No One Knows What an 'Inclusion Rider' Is

Illustration for article titled No One Knows What an 'Inclusion Rider' Is
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“I have two words to leave you with tonight,” Frances McDormand said while accepting her Academy Award for Best Actress last night. “Inclusion. Rider.”


Now everyone is wondering and Googling: what is an inclusion rider? And sites like ours must explain. In short, it’s a way for high-profile actors to use their power to make film projects more diverse.

Riders are usually a list of demands created by celebrities, often touring musicians, who want certain backstage provisions (think specific snacks and products in the trailer) while performing or filming. An inclusion rider takes that language and asks for something more substantial: a diverse cast and crew on a movie.

“To everyone that does a negotiation on a film, an inclusion rider means that you can ask for and/or demand at least 50 percent diversity, not only in casting but also the crew,” McDormand explained to press backstage at the Oscars. “The fact that I’ve just learned that…we’re not going back.”

The idea was created by Stacy Smith, the founder and director of the University of Southern California’s Annenberg Inclusion Initiative, and written with attorney Kalpana Kotagal, and producer and actor Fanshen Cox DiGiovanni. In the Initiative’s 2017 survey of gender, race, and age of film directors in a sample of movies from 2007-2016, the Initiative describes inclusion riders (or equity riders):

Actors have the ability to support inclusion as well. A‐list talent can add an “equity rider” to their contract stipulating that efforts must be made to achieve inclusive hiring practices. The contract language can focus on pursuing diversity in the above‐ and below‐the‐line positions that have historically underrepresented females, people of color, the LGBT community, individuals with disabilities, and other marginalized groups. By exercising their power contractually, actors and other talent can ensure that equality is part of a film from the nascent stages of the project.

“For on-screen roles that are supporting and minor in nature, they have to be filled with norms that reflect the world in which we live,” Smith, who mentioned the rider in a 2016 TED Talk on sexism in Hollywood, told The Washington Post after the Academy Awards. And while Smith does not know how many actors have put inclusion riders in their contracts, several actors like Brie Larson and Whitney Cummings tweeted support.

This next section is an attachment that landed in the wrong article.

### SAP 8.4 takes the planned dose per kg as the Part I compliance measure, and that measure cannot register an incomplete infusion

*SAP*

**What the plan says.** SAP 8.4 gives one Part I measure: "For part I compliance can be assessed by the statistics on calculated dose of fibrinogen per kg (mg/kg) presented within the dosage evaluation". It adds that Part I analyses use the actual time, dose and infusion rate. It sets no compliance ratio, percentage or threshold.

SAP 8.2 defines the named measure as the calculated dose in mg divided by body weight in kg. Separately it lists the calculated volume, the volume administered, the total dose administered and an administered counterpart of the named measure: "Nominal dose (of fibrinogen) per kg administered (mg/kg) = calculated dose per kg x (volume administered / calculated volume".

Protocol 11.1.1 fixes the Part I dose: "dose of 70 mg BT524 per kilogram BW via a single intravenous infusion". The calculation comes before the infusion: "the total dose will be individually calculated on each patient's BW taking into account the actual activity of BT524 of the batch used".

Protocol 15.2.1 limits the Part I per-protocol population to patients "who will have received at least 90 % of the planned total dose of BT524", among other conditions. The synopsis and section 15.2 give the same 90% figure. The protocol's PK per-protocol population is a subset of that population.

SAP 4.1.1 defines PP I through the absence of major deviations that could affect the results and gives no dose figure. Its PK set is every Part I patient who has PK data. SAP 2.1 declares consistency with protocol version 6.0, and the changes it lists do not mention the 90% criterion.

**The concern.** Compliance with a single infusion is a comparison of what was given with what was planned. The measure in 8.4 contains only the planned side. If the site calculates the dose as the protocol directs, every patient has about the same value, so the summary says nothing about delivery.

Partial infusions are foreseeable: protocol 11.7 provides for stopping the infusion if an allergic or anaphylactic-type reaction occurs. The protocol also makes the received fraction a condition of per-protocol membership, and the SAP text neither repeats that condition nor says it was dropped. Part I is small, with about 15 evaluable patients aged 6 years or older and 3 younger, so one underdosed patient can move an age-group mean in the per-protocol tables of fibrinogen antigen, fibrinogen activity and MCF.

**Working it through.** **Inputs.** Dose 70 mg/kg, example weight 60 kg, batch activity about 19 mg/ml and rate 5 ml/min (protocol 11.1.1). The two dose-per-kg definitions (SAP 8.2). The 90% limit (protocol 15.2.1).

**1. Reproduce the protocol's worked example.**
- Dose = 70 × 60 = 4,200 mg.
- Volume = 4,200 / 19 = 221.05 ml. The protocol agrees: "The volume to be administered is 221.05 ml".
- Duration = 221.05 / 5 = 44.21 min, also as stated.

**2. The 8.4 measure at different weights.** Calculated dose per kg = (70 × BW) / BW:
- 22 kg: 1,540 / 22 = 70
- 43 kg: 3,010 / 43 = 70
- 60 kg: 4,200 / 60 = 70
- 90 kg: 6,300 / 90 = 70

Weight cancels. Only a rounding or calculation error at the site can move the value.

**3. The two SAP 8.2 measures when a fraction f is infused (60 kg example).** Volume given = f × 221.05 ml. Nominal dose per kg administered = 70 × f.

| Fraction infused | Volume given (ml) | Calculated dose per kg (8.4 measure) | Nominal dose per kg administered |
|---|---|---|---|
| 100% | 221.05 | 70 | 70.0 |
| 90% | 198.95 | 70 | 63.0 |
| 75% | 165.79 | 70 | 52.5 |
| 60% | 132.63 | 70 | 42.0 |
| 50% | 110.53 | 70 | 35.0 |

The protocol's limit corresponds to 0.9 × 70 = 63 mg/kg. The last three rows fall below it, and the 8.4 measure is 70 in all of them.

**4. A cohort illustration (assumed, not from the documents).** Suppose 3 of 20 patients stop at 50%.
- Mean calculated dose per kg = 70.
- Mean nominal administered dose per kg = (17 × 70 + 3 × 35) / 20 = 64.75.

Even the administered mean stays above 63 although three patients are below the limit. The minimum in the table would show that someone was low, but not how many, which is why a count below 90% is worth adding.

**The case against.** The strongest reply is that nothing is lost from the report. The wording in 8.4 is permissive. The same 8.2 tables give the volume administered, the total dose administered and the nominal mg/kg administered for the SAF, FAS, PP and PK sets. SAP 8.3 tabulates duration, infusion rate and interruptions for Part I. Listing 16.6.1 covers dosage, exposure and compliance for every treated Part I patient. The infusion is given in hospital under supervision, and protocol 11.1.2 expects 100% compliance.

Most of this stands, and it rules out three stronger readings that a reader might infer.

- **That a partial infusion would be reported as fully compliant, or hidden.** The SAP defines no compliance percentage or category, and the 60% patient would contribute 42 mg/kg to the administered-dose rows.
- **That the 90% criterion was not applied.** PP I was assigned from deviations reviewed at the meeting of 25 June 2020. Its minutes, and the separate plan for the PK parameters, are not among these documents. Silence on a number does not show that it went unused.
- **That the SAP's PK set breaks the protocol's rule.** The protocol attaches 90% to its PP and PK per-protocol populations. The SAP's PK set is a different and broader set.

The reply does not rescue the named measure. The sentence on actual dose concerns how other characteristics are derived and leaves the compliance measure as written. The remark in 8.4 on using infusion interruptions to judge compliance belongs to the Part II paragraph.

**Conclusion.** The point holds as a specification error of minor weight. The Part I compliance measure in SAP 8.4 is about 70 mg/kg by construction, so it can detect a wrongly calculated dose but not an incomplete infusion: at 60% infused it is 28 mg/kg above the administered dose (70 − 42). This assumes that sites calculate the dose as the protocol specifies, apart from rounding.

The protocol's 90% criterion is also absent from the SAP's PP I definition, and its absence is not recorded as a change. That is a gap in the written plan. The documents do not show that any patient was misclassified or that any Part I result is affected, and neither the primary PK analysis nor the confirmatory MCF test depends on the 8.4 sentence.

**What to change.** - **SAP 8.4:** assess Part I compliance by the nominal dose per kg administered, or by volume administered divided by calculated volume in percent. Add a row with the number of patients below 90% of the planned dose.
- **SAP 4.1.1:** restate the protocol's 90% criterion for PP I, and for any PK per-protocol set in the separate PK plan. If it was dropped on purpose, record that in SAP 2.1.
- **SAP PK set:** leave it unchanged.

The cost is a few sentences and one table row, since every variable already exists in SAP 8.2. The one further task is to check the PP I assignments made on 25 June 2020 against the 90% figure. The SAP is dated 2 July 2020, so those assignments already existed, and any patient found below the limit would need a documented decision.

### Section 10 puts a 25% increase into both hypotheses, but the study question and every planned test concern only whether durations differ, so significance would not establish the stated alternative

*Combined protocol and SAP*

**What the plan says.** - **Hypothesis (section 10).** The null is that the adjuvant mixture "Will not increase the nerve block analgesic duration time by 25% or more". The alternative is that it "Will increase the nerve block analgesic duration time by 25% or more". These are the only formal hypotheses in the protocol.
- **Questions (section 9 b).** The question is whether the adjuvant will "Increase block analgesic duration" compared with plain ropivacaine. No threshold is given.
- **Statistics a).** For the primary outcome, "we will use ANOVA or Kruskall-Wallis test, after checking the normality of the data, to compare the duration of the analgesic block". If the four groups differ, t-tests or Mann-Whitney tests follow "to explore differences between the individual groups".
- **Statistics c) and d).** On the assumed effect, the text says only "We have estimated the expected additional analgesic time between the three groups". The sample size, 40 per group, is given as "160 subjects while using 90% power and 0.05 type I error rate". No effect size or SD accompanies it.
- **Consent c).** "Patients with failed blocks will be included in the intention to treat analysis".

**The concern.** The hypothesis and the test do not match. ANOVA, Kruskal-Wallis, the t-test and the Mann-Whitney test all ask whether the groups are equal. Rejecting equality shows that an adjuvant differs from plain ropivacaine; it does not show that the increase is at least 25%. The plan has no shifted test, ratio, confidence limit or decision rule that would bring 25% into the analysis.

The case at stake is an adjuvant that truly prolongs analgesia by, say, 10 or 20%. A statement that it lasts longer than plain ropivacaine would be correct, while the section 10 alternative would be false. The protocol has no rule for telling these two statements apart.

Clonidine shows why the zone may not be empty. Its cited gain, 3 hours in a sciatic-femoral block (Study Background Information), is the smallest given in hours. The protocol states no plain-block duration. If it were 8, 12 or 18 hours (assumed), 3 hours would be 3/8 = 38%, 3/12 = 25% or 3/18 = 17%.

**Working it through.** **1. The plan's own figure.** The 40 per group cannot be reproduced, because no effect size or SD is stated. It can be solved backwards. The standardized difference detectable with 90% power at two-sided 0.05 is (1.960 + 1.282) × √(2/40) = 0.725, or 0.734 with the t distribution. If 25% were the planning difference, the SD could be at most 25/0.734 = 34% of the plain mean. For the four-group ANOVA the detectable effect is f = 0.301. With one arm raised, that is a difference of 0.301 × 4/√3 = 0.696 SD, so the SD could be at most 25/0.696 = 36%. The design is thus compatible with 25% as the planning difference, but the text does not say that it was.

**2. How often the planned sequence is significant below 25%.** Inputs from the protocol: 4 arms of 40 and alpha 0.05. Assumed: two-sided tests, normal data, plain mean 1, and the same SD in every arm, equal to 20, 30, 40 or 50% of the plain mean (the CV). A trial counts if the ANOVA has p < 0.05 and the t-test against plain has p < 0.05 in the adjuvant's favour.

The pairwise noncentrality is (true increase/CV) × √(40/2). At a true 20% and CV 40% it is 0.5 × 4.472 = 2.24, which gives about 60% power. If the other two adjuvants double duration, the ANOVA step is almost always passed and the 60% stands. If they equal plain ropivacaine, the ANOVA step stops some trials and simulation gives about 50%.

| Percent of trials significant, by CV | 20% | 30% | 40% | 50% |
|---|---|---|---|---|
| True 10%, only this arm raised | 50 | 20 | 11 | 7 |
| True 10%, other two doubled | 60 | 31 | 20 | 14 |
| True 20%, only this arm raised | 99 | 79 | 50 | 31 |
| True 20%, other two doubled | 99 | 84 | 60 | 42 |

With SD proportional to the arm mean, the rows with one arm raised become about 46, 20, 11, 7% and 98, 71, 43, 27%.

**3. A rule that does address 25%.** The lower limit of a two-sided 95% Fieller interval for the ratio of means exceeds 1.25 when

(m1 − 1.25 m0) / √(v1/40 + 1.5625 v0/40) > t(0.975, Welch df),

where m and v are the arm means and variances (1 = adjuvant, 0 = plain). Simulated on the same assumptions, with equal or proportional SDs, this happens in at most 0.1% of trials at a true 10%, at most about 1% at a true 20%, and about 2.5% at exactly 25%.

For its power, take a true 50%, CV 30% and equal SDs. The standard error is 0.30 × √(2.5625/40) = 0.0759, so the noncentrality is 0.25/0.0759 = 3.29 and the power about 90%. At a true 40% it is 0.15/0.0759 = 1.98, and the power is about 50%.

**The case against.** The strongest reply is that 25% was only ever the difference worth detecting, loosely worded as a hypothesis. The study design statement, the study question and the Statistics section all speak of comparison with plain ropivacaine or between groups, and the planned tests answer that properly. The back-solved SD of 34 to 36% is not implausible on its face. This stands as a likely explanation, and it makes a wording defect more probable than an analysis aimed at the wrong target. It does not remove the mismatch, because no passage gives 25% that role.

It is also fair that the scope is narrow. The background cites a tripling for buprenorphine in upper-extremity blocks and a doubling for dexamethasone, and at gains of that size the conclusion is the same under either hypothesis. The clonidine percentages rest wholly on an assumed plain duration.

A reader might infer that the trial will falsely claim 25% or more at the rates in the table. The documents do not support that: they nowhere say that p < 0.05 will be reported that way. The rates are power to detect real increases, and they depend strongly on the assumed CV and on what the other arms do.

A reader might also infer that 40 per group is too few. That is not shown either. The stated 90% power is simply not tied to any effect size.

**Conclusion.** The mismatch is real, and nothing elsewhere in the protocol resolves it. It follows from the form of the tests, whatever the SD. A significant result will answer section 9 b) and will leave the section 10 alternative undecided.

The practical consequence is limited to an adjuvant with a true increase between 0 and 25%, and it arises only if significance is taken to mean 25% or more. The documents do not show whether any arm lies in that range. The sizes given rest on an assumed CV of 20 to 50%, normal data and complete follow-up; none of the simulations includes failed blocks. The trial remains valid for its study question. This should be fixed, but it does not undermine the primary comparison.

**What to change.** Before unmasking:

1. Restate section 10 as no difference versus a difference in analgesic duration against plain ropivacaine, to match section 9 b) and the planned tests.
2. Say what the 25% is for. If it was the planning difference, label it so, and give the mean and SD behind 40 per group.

We’ve seen many actors speak openly about the need for diversity in Hollywood on red carpets and during acceptance speeches, but the place where that conversation matters the most is behind the scenes. And while it’s unfortunate that movie stars have to essentially manage up, actors can and should use their star power to influence sets in the negotiating process. Enough talk, more contract drafting!

Hazel Cills is the Pop Culture Reporter at Jezebel. Her writing has been published by outlets including The Los Angeles Times, Pitchfork, Rolling Stone, The New York Times Magazine, ELLE, and more.



I love this idea — taking economic leverage and applying it on behalf of people and groups who’ve lacked it. It’s a great way of addressing the imbalances that Dr. Smith herself first identified years ago, and that Geena Davis highlighted:

The basics are that for every one female-speaking character in family-rated films (G, PG and PG-13), there are roughly three male characters; that crowd and group scenes in these films — live-action and animated — contain only 17 percent female characters; and that the ratio of male-female characters has been exactly the same since 1946.

That 17% figure has been stuck in my head for years. One of the messages of representation in media is that women, people of color, and other marginalized groups have their own rich interior lives and existences that occur outside their framing by the straight white male gaze. Some of the most powerful moments of “Black Panther” and “Wonder Woman” for me were the big crowd scenes of Wakanda/Themiscyra — both because they gave these stories texture and depth, and because they made me realize how used I am to seeing “a predominately white and male crowd” and reading it as “a neutral crowd.”